Stratified coach houses, more duplexes proposed for Vancouver
City planners are proposing several changes to help densify single family lots in both the Westside and East Vancouver
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The City of Vancouver is proposing to allow owners of single family homes in several Vancouver neighbourhoods to add smaller houses to their lots which can be stratified and sold — but only if they retain the original character home.
“The part these play in the evolving housing affordability strategy is that they’re really providing a set of enhanced options for more units on lots in the low-density zones,” said Gil Kelley, Vancouver’s chief planner.
“These would be the option of individual owners coming forward, so it’s very much single lot owner driven infill development — it’s not developer sponsored.”
The move marks a big change from the current zoning in place for single family homes, where current zoning only allows the addition of a laneway house which can be rented, but not sold. The Westside single family neighbourhoods of Arbutus Ridge, Dunbar and Kerrisdale have seen especially rapid home price increases over the past three years, pushing home prices into the $4-$6 million range, and have seen a corresponding drop in population.
The trend in those neighbourhoods has been to tear down the older, smaller homes and replace them with much larger homes. The proposed zoning would apply to all RS-zoned areas of the city with character homes, or 12,000 lots. If event one to two per cent of those homeowners build new coach or laneway houses, that could represent thousands of new homes for rent or ownership, Kelley said.
Changes are also coming to Eastside neighbourhoods currently zoned under a slightly denser zoning regime known as RT. In Mount Pleasant and Grandview-Woodlands, the number of homes allowed on one 33’ lot will increase from two to three. The city also wants to allow “a new detached form for duplexes that allows for two separate houses on a lot, with a larger house at the front and a smaller house at the lane:” essentially, a coach house behind a main house. Four-plexes would also be allowed on larger lots. Kelley said the changes could affect around 4,800 lots.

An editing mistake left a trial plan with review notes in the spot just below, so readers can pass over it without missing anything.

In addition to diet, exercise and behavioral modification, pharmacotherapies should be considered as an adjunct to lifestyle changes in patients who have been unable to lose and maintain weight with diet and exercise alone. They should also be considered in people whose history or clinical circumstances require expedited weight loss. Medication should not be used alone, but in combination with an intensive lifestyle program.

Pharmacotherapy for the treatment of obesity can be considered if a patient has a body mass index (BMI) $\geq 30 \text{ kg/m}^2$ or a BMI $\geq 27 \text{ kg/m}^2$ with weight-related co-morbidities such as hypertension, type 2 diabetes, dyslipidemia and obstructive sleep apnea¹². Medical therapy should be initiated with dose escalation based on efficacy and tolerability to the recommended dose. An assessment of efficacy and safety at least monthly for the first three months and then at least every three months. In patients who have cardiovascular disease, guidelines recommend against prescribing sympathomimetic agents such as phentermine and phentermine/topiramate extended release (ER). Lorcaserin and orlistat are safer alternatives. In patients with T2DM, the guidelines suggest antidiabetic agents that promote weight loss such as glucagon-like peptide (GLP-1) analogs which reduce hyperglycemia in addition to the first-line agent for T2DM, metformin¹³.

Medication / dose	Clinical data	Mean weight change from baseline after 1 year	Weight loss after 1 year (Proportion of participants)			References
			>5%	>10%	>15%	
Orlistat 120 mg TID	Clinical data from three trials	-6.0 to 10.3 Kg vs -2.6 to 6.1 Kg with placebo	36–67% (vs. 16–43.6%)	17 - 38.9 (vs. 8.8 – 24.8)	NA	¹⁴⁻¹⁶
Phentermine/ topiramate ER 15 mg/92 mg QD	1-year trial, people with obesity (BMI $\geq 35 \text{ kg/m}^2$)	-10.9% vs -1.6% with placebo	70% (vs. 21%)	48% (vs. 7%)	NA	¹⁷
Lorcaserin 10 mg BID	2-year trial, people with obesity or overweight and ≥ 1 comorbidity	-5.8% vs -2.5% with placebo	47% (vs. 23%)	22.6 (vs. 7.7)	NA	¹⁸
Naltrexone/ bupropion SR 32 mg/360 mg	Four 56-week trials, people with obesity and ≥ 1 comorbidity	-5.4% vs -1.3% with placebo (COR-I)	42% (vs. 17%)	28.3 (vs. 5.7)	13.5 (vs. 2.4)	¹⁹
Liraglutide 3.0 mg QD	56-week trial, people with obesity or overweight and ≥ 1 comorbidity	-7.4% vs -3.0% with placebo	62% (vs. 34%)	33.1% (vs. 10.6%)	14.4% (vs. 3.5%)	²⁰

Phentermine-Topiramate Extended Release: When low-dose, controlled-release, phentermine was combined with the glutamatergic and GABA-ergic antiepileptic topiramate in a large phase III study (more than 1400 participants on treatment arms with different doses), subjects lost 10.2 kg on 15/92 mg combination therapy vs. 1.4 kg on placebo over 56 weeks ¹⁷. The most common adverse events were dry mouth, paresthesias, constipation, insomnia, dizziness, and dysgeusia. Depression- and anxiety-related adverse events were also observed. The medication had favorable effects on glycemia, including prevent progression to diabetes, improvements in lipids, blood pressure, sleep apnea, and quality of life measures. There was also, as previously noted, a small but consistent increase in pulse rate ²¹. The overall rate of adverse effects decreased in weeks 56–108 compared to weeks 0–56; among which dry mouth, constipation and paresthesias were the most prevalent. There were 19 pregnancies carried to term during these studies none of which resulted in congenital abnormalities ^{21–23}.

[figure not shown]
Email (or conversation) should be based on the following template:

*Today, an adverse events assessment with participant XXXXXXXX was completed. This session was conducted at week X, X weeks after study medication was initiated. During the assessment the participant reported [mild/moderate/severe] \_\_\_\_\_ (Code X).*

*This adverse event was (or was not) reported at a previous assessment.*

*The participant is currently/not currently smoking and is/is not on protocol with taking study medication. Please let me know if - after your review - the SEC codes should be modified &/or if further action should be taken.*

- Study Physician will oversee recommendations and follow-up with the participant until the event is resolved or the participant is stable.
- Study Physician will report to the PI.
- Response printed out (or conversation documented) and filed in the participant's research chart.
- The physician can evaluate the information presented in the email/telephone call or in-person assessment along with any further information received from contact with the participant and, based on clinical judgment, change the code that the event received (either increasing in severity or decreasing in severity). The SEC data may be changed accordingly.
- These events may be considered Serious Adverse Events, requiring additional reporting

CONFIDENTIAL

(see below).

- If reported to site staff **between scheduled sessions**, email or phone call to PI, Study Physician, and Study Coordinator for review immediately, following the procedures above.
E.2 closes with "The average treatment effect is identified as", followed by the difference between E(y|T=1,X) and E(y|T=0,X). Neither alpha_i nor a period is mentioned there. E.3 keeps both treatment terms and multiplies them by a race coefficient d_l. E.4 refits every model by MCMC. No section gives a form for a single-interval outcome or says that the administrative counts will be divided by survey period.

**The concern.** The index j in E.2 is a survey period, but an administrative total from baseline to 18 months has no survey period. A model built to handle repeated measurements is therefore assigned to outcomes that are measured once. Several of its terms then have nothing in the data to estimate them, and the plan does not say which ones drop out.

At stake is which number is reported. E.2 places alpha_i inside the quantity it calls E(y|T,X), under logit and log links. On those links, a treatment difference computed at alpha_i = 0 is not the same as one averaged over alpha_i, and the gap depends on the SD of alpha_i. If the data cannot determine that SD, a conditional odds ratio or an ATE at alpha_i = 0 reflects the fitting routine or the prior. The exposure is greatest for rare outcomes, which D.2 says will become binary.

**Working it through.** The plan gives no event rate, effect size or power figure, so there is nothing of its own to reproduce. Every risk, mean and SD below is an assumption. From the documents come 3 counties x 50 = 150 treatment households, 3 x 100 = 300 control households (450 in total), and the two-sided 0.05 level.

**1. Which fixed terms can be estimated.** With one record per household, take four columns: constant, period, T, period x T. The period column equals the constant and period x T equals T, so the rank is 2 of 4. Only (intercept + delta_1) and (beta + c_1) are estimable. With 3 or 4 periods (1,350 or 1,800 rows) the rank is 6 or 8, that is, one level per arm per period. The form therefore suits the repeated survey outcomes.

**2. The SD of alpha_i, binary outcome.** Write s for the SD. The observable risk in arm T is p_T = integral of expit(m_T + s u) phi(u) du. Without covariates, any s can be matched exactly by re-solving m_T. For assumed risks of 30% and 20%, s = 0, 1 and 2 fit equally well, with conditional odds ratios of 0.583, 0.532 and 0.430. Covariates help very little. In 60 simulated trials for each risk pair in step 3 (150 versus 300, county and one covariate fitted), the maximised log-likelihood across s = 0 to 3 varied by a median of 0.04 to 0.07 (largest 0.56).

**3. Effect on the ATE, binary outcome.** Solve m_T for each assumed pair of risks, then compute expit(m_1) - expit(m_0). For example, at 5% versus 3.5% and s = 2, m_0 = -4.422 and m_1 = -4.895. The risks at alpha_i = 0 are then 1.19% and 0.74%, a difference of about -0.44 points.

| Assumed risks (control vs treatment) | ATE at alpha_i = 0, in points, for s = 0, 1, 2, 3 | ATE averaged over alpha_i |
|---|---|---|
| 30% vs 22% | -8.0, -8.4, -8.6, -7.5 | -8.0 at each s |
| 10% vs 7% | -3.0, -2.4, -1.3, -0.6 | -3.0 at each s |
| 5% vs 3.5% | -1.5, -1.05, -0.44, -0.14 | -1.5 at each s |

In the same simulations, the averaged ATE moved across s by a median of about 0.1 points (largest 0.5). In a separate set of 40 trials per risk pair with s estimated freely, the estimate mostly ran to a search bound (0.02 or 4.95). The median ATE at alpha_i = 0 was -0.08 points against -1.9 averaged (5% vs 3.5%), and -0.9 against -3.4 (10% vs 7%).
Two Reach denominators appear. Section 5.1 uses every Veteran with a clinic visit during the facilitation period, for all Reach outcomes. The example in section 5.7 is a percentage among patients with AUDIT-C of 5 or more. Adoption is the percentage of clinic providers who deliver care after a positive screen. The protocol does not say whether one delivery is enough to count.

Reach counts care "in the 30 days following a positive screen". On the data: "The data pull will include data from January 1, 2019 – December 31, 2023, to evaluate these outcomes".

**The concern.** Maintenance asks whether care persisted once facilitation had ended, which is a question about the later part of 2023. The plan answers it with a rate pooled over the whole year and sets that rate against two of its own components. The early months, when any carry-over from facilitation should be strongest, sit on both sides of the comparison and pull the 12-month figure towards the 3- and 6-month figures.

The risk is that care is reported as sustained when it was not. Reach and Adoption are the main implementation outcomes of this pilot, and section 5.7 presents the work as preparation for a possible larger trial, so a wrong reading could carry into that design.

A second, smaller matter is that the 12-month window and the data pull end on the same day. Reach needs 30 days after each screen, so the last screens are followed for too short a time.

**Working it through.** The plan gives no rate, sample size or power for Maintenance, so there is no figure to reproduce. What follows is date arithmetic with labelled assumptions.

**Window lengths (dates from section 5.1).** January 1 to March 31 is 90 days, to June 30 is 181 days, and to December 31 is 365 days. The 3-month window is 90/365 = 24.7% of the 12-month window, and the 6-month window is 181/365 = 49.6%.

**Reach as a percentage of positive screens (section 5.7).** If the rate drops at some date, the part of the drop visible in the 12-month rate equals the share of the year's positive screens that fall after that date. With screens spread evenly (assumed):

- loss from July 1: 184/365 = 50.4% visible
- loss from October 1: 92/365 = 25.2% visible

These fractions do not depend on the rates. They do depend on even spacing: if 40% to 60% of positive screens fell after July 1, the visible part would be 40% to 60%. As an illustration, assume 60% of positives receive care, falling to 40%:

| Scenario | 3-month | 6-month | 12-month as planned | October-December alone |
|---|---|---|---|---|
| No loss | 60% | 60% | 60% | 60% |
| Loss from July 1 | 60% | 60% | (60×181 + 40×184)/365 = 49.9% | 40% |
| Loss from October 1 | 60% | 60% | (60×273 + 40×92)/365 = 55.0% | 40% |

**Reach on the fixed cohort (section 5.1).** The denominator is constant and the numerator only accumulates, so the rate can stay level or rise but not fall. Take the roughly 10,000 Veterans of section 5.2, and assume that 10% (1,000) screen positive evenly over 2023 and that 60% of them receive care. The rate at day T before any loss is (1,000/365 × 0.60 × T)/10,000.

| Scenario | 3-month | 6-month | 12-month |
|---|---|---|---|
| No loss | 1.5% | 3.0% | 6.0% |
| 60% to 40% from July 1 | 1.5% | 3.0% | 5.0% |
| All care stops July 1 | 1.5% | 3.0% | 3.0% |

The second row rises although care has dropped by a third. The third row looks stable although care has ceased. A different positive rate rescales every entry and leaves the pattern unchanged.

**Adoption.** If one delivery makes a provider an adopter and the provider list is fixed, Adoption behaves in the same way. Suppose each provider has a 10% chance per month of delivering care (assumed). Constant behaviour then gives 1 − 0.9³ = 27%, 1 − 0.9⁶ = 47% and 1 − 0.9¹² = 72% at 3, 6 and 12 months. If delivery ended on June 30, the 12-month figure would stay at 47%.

The proposed changes come to council next week, and are part of a suite of efforts the city is making to expand housing supply and increase affordable housing options in Canada’s most expensive city.
While many homeowners will be making a tidy profit on building a laneway that they can then stratify, Kelley said making the new development lot-by-lot, spurred by individual homeowners and not requiring assembly of adjacent lots should keep a lid on property value increases.
People who have already built laneway houses, or lots where the original house is not a character home, will not be able to stratify the laneway house, Kelley said, although whether homeowners who have done the permitting for a laneway but not yet started work would be eligible is still to be determined.
Bryn Davidson, a laneway house builder, previously told Metro a stratified laneway home would likely be worth about $1 million. Under current regulations, laneway houses can range from 700 to 1,000 square feet, depending on the size of the lots.
Home builders in Vancouver have long called for more flexibility in what is allowed to be built on single family home lots. The proposed changes are welcome news for Davidson, but he called for the city to go further.
“It was a real travesty when the city cracked down on the small lot infill projects that were happening next to our office in Mount Pleasant, so it's good to see the policy coming full circle,” Davidson wrote to Metro in an email.
“This is a great first step, but we can't stop here. We should be bringing these changes to all of the RT zones across the city, not just Grandview Woodlands and Mount Pleasant.”
Davidson also called for basement suites to be allowed to open into the front yard, and allow duplexes and duplexes with lock-off rental suites in all RS zones.
The proposed changes go to council next week, but would not come into effect until after a public hearing, which is scheduled for late September.